I believe the doctrine of Fox and Barclay (i.e., briefly, that the "Word of God" is Christ, not the Bible, and that the Scriptures are profitable in proportion as they are read in the same spirit which gave them forth) to have been a most valuable equipoise to the tendency of other Protestant sects to transfer the idea of infallibility from the Church to the Bible. Nothing, I believe, can really teach us the nature and meaning of inspiration but personal experience of it. That we may all have such experience if we will but attend to the divine influences in our own hearts, is the cardinal doctrine of Quakerism. Whether this belief, honestly acted on, will manifest itself in the homespun and solid, but only too sober morality of the typical everyday Quaker, or whether it will land us in the mystical fervours of an Isaac Penington, or the apostolic labours of a John Woolman or a Stephen Grellet, must depend chiefly upon our natural temperament and special gifts.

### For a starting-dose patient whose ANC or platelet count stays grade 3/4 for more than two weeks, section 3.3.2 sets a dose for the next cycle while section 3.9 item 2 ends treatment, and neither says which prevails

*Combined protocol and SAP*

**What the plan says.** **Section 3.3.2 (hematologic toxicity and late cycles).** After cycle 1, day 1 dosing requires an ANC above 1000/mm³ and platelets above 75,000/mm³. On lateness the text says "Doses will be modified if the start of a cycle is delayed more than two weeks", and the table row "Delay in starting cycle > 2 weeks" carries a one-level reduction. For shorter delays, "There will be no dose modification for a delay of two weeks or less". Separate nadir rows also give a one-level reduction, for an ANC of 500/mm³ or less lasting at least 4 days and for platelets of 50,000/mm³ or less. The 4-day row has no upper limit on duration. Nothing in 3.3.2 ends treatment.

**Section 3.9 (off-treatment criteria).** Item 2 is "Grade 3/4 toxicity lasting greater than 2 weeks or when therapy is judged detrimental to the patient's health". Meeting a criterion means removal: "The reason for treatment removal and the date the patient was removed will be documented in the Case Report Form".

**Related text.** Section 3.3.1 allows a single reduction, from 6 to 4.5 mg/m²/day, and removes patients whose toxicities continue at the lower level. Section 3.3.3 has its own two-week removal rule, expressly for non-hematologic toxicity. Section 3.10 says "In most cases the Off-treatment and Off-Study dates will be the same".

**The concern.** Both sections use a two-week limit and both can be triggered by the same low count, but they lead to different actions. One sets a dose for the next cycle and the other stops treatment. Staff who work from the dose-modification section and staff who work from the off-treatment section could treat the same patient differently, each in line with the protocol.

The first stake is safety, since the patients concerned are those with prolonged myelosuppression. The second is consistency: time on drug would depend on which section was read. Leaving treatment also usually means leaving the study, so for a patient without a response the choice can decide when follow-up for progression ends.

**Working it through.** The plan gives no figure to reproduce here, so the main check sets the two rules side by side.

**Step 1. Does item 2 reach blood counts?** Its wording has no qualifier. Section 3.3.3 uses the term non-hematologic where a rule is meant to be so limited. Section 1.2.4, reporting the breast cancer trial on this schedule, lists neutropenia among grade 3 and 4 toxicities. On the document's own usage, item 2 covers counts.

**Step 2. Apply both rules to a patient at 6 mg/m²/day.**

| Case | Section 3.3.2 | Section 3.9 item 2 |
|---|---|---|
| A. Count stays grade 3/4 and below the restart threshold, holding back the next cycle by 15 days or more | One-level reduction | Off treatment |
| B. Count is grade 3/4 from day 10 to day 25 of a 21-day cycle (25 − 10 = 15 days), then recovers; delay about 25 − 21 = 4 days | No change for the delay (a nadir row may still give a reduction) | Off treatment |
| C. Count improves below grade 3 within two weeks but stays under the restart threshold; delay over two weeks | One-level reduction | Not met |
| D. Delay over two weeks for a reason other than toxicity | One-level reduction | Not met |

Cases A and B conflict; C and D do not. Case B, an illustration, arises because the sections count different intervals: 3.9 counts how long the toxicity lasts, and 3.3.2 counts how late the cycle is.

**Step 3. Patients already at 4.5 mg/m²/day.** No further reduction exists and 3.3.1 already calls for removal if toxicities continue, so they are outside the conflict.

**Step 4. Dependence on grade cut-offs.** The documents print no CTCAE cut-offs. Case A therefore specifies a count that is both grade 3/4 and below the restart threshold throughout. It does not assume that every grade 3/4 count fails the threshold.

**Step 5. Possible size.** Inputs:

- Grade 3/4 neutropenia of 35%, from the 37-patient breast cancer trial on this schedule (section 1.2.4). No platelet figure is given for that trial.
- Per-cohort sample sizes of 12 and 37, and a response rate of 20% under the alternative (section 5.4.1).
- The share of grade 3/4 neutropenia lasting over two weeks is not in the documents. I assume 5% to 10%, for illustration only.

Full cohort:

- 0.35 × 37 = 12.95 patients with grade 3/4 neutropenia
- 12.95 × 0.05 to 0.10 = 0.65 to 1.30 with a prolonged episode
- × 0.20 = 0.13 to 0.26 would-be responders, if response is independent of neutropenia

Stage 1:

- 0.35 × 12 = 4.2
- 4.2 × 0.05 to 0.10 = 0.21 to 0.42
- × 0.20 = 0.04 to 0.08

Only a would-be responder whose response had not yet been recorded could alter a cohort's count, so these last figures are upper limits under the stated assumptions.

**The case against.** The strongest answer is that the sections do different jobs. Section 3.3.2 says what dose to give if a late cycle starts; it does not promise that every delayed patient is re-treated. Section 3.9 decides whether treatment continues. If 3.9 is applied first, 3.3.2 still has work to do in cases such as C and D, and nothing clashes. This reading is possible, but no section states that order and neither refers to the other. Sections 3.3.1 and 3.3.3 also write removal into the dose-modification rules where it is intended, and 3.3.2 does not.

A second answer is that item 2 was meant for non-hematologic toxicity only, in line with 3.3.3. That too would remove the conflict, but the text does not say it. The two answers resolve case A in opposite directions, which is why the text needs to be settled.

Source: Caroline Stephen, Quaker Strongholds, 1891, p. 28.